General statement on the question, who are the winners and losers of a consumer society?
Who are the winners in a consumer society?
Tesco’s are they a major player?
How supermarkets use their power of seduction.
Out of town shopping, how influenced are we?
Power – supermarket wars
Who are the losers in a consumer society?
The seduced and repressed.
Bibliography & Referencing
Who are the winners and losers in a consumer society?
Who are the winners and losers in a consumer society? We could ask what is defined as such. We can see it is about what people do for a living and how they live, but there is a divide, it shows how the rich and the poor consumers are split as society clearly favours those with money, opposed to those who have little. We will see how this can play a major role in how we consume, shop and work.
To be a winner in a consumer society, one has to be affluent according to John Allen (2009). He argues that Tesco a large supermarket chain are the winners and says they are the major player in consumer society and Tesco shape the way we shop and how we buy. Tesco’s are a powerful organisation; there are many towns in the UK that have a Tesco store close to where they live. Tesco have over the years drowned out the local corner shop by encouraging people to shop in mass. No longer are there days of nipping out to the local shop for a loaf of bread. Once in a store such as Tesco you are enticed into purchasing more than you need by seductive offers, and why you buy more than is needed. So Tesco’s are the winners in a consumer society, but we could argue that what Allen (2009) has said is only partially the truth. Tesco’s are only winners because they appeal to those who are more affluent. Many of their stores are placed in areas where there is less housing and thus makes it harder for those with little money to shop there. Vehicle owners would be more inclined to shop out of their district, rather than on the high street. Tesco is one of the four major supermarkets; we also have to consider Sainsbury’s, Asda and Morrison’s, all of these stores are alike in how they influence the consumer and how they spend in store. The use of B.O.G.O.F’s (buy one get one free) for instance seduce you into purchasing items you would normally not purchase, this is a cunning way of getting a shopper to spend more than they really need to.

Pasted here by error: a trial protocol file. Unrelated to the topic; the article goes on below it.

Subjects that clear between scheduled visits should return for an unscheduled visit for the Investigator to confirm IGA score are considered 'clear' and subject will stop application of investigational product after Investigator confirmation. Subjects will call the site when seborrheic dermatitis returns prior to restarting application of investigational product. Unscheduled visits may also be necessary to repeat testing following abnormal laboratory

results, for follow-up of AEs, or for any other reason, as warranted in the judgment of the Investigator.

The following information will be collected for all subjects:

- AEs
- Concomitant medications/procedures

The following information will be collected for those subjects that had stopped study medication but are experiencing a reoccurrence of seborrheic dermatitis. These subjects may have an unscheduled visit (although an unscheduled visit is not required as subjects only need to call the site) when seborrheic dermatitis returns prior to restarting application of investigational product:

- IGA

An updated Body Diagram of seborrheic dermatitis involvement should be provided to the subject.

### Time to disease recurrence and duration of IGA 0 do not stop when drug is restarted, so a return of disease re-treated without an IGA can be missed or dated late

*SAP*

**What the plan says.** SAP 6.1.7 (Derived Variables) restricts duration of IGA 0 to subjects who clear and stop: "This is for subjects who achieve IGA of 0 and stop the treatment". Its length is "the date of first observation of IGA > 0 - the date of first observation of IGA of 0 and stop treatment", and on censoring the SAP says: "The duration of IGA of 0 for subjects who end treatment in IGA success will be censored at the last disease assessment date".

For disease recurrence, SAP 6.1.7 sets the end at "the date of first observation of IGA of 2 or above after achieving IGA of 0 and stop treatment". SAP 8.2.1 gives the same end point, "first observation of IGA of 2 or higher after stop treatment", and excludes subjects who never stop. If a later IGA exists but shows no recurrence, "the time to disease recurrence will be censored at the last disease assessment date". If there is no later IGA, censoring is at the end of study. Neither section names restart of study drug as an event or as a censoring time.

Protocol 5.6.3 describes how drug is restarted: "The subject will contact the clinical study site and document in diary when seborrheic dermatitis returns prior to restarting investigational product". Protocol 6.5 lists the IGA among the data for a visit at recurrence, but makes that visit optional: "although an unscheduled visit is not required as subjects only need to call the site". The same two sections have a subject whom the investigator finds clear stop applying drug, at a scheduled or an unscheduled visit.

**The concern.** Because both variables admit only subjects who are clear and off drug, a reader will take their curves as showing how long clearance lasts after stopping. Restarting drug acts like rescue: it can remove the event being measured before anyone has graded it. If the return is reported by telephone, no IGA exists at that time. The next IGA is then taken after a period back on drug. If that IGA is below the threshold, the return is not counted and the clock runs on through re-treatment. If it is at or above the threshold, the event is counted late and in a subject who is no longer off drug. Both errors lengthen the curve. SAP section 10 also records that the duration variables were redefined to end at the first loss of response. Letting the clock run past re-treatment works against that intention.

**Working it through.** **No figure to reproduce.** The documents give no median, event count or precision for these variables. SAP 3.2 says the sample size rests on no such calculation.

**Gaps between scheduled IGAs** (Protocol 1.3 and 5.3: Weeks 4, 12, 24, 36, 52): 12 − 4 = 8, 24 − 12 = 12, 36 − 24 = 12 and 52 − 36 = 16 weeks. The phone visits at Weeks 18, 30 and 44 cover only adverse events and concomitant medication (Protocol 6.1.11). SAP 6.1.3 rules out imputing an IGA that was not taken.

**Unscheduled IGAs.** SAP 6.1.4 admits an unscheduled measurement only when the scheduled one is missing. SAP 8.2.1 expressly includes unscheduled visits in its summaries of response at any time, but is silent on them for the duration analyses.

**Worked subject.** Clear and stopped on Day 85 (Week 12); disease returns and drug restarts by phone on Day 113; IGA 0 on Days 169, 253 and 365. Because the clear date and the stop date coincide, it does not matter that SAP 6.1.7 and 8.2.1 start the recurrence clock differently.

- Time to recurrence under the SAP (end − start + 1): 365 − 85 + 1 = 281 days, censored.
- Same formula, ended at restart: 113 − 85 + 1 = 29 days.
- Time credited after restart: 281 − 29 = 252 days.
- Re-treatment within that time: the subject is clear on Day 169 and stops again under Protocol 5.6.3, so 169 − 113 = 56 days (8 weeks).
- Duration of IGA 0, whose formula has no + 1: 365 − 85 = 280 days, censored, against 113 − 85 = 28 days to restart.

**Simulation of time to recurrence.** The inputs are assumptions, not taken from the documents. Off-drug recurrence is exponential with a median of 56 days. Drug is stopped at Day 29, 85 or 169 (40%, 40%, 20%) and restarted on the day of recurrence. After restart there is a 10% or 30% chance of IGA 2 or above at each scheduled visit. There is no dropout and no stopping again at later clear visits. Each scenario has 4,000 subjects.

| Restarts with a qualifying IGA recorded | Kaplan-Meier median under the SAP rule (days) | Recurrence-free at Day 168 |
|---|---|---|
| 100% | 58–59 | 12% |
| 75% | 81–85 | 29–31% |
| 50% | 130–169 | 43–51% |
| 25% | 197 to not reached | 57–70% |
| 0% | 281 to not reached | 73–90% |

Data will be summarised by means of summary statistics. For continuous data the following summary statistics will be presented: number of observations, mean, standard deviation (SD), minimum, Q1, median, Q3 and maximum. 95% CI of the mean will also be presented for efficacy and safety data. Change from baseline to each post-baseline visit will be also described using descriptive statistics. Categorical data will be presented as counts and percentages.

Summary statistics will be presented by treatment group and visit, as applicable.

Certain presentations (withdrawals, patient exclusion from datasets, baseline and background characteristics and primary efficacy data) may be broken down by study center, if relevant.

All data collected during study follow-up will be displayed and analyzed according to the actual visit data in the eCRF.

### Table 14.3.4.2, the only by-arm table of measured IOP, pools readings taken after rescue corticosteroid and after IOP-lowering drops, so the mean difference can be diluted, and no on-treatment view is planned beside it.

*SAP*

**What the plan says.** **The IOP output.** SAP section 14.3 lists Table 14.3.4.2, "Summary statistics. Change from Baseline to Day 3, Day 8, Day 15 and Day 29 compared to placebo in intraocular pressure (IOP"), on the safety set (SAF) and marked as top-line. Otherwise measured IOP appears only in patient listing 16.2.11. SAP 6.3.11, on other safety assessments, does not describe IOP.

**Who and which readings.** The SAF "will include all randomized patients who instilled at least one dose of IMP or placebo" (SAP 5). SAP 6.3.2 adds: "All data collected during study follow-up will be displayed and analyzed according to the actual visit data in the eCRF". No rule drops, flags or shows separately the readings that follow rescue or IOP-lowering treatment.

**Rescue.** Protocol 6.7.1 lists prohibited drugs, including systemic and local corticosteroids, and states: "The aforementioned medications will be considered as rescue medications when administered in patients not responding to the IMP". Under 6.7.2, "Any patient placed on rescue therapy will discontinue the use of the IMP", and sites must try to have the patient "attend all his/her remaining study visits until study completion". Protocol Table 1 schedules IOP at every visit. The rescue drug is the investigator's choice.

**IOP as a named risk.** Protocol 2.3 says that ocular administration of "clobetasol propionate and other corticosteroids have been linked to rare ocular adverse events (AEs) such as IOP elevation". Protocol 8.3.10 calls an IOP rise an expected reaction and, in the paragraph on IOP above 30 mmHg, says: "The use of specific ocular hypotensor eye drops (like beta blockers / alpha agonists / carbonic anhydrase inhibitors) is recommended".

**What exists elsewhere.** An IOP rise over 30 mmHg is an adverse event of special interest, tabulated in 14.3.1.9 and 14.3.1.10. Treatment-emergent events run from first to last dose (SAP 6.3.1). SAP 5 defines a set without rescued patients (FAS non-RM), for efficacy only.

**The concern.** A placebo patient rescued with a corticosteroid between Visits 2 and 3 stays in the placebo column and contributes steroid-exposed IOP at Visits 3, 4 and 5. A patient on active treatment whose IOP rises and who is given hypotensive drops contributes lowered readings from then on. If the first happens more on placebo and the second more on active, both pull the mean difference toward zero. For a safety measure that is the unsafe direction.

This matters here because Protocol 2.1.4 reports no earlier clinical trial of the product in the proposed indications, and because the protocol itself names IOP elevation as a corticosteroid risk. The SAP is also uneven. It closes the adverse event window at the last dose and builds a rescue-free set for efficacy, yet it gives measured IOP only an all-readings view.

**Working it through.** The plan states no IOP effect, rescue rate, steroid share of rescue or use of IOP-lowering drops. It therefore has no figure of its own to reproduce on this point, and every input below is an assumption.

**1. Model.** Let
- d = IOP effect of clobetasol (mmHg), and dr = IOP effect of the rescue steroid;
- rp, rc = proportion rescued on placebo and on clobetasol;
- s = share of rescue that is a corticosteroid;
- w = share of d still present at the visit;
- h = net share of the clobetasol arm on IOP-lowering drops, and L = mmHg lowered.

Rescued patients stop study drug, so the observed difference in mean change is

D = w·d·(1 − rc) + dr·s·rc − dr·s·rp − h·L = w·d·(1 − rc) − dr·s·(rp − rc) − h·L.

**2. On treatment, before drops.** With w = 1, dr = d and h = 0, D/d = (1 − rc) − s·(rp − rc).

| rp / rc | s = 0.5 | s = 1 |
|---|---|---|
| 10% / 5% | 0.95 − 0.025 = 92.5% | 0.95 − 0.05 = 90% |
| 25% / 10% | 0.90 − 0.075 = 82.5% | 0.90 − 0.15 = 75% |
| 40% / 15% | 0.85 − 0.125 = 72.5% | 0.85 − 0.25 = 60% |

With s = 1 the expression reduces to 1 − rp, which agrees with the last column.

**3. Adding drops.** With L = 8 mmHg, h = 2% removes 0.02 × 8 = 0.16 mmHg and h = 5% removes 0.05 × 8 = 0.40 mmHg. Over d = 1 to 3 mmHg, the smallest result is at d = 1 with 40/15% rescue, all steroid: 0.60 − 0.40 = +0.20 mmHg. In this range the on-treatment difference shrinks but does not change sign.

Power is a big word in Social Sciences, this can be used to describe how this can influence, control and dominate. We can see this in (ch.2, pg 59) that there is a price war between supermarkets and each store will keep a close eye on the opposition, Identical goods are sold in each of the supermarkets, but each have a varied price. We need to understand and look closely at how power is used and how the concept is utilised. Since the 1960’s there has been a rapid growth in supermarket chains. The smaller shops are now dwindling because of large superstores and out of town stores popping up. In the case of Tesco for example, more and more stores are opening and Tesco are buying more land to build these superstores, this is now known as “Tesco towns”. Supermarket power has been not so black and white with many rejections for planning permission based on the theory Tesco’s are taking over. It could be argued that most people would want a store closer to them, because they lack facilities nearby, but Tesco do build in more affluent areas. For example in Liverpool there are many smaller Tesco Metro stores dotted about the city centre in all proximity of a one mile radius of a large superstore. Tesco are basing their stores for the student market and those who work locally who need to shop after work.
We have to ask the real cost of low prices. Most of the supermarkets shape how and what they sell on a basis how cheaply they can import, produce and buy stock....